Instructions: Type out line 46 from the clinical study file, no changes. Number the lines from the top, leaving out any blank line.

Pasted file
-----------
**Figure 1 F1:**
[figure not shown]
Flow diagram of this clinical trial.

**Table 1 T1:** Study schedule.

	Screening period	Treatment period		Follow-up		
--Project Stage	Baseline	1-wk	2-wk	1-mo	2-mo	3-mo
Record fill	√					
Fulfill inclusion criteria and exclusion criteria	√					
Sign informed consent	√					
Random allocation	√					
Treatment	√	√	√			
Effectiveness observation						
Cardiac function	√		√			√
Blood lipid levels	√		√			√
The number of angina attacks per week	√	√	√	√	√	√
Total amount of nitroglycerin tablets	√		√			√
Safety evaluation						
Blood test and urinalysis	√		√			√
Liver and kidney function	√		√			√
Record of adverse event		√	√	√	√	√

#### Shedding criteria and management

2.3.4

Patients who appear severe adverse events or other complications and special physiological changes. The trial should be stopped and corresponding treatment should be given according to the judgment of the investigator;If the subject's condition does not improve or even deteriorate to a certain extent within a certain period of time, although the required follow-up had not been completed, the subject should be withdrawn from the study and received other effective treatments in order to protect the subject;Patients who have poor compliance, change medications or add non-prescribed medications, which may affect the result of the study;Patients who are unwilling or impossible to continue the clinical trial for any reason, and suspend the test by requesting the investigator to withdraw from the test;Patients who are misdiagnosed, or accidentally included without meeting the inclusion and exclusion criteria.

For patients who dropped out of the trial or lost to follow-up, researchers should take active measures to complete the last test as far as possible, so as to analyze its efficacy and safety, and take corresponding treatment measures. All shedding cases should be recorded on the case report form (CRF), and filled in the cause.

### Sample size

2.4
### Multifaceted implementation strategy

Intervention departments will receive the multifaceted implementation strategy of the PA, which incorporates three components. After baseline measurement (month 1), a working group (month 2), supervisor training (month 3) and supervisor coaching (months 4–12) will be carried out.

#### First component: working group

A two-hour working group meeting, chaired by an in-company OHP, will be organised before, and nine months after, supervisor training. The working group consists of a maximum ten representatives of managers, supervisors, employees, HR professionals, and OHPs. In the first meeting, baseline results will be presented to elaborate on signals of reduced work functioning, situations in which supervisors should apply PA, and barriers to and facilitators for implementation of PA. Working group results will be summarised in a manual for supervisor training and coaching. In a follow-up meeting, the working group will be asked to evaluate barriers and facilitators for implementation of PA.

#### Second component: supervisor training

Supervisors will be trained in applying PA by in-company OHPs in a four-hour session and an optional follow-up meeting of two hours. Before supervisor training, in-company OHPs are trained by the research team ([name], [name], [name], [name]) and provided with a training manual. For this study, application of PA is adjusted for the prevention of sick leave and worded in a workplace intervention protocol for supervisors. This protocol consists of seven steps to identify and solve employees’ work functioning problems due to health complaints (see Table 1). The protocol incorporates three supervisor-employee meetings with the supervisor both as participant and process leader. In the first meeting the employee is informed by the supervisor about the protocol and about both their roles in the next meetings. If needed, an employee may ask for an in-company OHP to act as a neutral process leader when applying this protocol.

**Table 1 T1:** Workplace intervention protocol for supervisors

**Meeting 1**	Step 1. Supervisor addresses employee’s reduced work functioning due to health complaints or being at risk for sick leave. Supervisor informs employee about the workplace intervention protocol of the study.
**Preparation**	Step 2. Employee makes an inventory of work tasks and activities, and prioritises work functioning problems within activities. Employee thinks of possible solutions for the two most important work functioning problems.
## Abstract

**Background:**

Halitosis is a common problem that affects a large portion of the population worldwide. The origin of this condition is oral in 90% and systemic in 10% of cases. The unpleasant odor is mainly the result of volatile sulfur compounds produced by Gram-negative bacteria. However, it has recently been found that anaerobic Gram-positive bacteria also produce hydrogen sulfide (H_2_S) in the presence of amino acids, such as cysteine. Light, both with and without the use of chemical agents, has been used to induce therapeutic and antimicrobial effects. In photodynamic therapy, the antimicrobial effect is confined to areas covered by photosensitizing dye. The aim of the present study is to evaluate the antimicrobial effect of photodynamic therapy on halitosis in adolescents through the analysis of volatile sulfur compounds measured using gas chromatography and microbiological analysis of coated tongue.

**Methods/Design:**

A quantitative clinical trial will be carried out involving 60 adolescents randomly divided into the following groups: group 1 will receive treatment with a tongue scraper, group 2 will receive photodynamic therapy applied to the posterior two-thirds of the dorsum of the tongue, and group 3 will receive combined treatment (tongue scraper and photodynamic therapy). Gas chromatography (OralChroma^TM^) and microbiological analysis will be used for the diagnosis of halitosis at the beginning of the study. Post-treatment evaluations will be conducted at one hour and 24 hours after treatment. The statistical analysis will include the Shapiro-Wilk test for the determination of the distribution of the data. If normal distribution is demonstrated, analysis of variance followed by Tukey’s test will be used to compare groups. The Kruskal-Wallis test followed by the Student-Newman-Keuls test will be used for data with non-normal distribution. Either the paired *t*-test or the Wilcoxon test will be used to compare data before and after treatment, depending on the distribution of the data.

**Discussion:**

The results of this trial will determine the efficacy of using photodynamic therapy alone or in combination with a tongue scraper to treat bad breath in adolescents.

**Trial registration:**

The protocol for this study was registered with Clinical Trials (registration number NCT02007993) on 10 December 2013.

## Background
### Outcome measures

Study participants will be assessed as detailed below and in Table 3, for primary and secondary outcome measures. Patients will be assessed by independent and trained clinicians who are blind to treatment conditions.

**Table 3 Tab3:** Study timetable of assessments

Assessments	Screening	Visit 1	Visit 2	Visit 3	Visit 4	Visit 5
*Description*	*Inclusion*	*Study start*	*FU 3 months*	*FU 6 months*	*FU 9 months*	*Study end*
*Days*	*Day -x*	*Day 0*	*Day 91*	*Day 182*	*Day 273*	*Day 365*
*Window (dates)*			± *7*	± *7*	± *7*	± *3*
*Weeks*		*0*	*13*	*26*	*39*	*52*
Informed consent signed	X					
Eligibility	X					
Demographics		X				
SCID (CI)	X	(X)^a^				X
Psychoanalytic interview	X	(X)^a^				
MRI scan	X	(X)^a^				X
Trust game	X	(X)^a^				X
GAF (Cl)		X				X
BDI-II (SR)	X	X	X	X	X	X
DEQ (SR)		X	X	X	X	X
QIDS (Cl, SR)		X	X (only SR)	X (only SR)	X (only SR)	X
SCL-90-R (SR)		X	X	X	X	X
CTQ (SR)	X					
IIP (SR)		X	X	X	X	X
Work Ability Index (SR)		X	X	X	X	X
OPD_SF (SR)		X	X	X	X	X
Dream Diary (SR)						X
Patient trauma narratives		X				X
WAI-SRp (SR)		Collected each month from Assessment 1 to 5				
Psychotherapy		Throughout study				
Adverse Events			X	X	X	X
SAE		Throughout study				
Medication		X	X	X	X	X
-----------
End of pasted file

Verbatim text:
### Outcome measures